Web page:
The Social Work of Museums

Front Cover
Routledge, 2010 - Social Science - 192 pages
2 Reviews

Museums may not seem at first glance to be engaged in social work. Yet, Lois H. Silverman brings together here relevant visitor studies, trends in international practice, and compelling examples that demonstrate how museums everywhere are using their unique resources to benefit human relationships and, ultimately, to repair the world. In this groundbreaking book, Silverman forges a framework of key social work perspectives to show how museums are evolving a needs-based approach to provide what promises to be universal social service. In partnership with social workers, social agencies, and clients, museums are helping people cope and even thrive in circumstances ranging from personal challenges to social injustices. The Social Work of Museums provides the first integrative survey of this emerging interdisciplinary practice and an essential foundation on which to build for the future.

The Social Work of Museums is not only a vital and visionary resource for museum training and practice in the 21st century, but also an invaluable tool for social workers, creative arts therapists, and students seeking to broaden their horizons. It will inspire and empower policymakers, directors, clinicians, and evaluators alike to work together toward museums for the next age.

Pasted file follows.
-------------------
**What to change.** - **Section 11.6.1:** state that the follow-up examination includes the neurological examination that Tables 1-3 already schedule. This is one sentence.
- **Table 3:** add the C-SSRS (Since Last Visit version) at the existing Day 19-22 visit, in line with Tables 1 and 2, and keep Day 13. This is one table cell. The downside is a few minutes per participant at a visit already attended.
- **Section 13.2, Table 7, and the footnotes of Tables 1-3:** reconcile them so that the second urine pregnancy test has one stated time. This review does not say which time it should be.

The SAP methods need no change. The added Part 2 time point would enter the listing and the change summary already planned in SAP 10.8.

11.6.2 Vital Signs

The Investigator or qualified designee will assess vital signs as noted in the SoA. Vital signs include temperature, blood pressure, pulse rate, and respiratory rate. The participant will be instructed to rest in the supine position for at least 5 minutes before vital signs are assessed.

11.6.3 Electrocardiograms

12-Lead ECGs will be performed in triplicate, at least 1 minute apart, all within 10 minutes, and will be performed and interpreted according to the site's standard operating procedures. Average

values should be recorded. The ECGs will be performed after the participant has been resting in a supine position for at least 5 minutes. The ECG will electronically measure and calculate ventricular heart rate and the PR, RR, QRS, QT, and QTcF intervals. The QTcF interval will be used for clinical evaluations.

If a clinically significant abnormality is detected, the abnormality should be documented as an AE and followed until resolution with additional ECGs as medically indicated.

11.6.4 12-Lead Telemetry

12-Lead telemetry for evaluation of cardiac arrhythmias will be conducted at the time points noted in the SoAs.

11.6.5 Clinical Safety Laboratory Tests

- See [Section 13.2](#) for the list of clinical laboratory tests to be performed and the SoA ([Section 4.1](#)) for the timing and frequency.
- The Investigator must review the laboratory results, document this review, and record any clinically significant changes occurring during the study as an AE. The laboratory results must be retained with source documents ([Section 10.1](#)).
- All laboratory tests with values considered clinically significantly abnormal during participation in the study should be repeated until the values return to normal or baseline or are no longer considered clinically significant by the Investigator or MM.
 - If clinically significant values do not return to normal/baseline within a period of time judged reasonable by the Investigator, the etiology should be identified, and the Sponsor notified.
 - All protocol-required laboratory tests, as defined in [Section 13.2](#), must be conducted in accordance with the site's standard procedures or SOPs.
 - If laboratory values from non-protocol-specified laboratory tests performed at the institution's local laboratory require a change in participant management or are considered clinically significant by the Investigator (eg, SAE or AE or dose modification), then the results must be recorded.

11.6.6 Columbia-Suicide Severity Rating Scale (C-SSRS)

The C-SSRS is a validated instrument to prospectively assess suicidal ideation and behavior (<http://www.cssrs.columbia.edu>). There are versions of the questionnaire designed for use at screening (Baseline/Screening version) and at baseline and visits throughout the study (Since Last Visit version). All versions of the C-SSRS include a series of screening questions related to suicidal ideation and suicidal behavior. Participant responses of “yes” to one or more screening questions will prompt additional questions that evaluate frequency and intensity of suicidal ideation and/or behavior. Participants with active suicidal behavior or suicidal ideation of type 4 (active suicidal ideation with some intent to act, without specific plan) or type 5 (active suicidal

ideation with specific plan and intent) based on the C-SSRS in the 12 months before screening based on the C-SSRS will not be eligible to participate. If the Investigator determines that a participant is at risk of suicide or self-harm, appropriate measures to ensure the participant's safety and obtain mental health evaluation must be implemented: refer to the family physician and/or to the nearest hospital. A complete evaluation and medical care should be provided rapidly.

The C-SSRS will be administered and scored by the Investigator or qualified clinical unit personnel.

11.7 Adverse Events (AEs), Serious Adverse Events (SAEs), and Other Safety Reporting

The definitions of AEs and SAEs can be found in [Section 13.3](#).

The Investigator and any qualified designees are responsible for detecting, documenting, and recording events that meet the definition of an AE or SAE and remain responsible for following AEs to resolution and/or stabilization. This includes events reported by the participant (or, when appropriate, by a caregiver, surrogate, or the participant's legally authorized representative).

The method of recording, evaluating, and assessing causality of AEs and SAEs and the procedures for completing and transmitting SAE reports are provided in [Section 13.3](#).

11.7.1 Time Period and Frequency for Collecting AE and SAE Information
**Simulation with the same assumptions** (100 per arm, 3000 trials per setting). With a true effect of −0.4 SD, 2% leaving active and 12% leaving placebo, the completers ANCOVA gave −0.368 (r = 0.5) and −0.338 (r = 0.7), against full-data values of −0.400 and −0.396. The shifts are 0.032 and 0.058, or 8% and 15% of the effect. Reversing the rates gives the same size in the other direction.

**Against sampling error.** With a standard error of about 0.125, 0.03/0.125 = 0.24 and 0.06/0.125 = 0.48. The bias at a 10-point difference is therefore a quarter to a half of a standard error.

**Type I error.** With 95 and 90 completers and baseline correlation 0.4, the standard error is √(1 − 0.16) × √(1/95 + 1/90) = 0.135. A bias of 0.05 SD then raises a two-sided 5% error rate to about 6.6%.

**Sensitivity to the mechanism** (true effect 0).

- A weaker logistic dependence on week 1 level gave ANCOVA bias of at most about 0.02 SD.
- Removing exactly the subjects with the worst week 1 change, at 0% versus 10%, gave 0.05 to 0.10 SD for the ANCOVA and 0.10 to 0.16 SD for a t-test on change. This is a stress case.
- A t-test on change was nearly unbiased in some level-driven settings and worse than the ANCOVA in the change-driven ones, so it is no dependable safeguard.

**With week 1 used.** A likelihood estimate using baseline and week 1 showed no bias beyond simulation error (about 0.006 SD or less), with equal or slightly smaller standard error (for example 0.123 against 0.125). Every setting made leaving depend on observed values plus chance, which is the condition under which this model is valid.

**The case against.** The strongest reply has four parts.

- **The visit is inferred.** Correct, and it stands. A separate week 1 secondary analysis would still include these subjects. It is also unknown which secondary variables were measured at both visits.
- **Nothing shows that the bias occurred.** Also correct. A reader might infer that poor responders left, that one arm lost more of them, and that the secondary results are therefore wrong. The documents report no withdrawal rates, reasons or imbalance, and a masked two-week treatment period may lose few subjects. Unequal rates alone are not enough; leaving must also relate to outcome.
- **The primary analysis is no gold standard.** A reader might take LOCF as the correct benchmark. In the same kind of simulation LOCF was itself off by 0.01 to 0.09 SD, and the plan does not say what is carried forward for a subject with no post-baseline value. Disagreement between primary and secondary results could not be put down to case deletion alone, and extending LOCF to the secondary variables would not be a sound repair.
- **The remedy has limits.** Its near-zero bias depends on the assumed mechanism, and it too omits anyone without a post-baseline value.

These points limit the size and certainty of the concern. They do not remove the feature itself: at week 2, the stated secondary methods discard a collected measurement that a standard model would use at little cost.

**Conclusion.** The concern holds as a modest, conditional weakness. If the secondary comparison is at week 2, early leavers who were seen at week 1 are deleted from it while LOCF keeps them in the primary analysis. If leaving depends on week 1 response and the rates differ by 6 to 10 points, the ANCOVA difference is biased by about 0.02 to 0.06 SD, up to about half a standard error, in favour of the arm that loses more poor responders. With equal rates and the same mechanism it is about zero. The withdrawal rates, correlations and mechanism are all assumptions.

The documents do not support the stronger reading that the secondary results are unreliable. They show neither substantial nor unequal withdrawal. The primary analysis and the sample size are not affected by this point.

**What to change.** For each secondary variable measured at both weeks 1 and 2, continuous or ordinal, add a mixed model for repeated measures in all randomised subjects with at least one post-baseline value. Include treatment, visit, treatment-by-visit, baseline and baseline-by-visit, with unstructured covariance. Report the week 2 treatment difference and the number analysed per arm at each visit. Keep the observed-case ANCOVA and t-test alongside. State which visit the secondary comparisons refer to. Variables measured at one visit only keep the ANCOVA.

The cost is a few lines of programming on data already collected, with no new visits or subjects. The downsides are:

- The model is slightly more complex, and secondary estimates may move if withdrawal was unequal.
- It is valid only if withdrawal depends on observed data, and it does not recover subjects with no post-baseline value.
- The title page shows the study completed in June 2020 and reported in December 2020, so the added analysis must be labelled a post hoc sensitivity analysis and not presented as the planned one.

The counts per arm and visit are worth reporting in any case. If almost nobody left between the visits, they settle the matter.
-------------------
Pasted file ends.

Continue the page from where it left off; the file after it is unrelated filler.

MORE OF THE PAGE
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Review: The Social Work of Museums

User Review  - Britt Franklin - Goodreads

Good source in terms of global museums and the impressive things that are being however, I felt the author was stretching her social work theories to "fit" museums. Read full review

Review: The Social Work of Museums

User Review  - LolaJane - Goodreads

Great case studies and examples. Silverman provides a framework for thinking about the impact of museum programming and exhibitions on individuals and society. Read full review

About the author (2010)

Lois H. Silverman is a professor in the Department of Recreation and Park Administration at Indiana University, Bloomington. She has been an editorial adviser to the Journal of Museum Education and is associate editor of the Journal of Interpretation Research. Her current focus is on exploring the museum's potential in meeting human needs.

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